Buccaneers > Bartholomew Sharp
Bartholomew Sharp (1650 - 29 October 1702) was a famous English buccaneer and captain of the Trinity who engaged in the innovative buccaneer raid known as the Pacific Adventure along with John Coxon, Eduardo Blomar, Juan Guartem and the famous naturalist and explorer William Dampier.
Not much about his life is known and his story begins as a low level buccaneer aboard one of the many cruises around the West Indies circa 1679. When the buccaneer crew he was with needed a new captain he was elected to the position due to his leadership and sailing skills.
However, his captaincy was not to last long as he was removed from his position in January of 1681 because the buccaneers had grown impatient over waiting to plunder a Spanish town. The new captain was killed three weeks after the mutiny and Sharp was given back the command. After this the buccaneers led by Sharp went on to capture twenty-five Spanish ships and raided many Spanish coastal villages and towns.
One of his most famous exploits is being the first English buccaneer to travel eastwards around the Cape Horn. Sharp was planning to navigate through the Strait of Magellan to return back to England but tropical storms blew the buccaneer off course and he had to navigate through Cape Horn. One of the best primary source accounts of this cruise comes from the book The Dangerous Voyage And Bold Assaults of Captain Bartholomew Sharp and Others that was written by Basil Ringrose and published in London in 1684.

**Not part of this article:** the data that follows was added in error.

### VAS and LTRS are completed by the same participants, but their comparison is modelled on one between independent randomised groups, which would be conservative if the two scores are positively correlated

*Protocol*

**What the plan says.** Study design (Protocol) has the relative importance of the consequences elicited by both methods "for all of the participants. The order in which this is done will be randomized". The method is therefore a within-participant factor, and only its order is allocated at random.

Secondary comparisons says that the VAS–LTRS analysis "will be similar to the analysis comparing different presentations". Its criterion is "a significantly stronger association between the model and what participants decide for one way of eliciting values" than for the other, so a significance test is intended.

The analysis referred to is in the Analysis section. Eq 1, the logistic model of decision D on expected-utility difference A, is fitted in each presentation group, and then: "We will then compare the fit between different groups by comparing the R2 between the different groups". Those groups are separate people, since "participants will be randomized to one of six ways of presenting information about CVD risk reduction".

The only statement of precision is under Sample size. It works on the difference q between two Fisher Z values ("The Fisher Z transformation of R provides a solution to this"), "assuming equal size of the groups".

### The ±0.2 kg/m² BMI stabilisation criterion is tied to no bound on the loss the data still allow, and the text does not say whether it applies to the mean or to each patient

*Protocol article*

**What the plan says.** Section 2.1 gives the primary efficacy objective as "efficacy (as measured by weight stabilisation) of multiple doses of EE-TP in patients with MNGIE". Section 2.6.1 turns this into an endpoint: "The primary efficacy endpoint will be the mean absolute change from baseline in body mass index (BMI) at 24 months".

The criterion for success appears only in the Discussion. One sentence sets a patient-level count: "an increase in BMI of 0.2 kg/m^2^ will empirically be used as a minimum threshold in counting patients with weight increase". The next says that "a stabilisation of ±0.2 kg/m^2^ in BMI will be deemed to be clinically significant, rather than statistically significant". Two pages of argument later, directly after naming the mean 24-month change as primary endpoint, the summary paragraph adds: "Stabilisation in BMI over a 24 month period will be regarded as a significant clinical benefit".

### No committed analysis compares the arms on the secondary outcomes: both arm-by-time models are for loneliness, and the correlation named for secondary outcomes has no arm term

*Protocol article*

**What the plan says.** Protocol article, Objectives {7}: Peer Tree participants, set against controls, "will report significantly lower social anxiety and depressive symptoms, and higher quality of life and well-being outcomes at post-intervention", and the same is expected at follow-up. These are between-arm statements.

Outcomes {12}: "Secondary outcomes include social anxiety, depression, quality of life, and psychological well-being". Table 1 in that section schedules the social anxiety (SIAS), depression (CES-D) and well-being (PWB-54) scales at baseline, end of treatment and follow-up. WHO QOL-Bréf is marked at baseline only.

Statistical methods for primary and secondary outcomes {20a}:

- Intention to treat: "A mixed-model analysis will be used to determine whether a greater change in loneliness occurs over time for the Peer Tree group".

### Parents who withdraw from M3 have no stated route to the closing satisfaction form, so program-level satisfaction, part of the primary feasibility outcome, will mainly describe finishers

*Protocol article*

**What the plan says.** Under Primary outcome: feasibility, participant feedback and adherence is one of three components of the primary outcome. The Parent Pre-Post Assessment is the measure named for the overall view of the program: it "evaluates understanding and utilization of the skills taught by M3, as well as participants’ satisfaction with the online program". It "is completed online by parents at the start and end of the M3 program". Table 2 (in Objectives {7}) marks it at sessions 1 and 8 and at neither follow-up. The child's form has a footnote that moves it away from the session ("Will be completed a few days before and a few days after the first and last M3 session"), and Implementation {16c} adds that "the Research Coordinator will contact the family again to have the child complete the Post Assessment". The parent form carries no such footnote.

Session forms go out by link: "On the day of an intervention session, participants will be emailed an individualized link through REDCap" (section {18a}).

Sharp was viewed by the Spanish as a pirate since the Buccaneering Era was drawing to a close and the practice was no longer viewed as legal by the various imperial powers per new treaties signed. Because the two empires were not at war Spain demanded England extradite him to face the criminal charges of piracy.
However, Sharp out negotiated the Spanish and gave the British and entire book of navigation maps that was taken from the Spanish ship the El Santo Rosario in July of 1681. Spanish maps were very valuable at this time because English cartography had not caught up yet. The maps were such a boost to British navigation that King Charles II granted him a pardon.
Following this Sharp moved to the Danish island of Saint Thomas. However, by 1700 he was in debt and forced to try and flee the Danish West Indies. However, he was captured by Danish authorities and sent to prison where he died two years later on 29 October of 1702.
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Ringrose, B. (1684). The Dangerous Voyage And Bold Assaults of Captain Bartholomew Sharp and Others. London.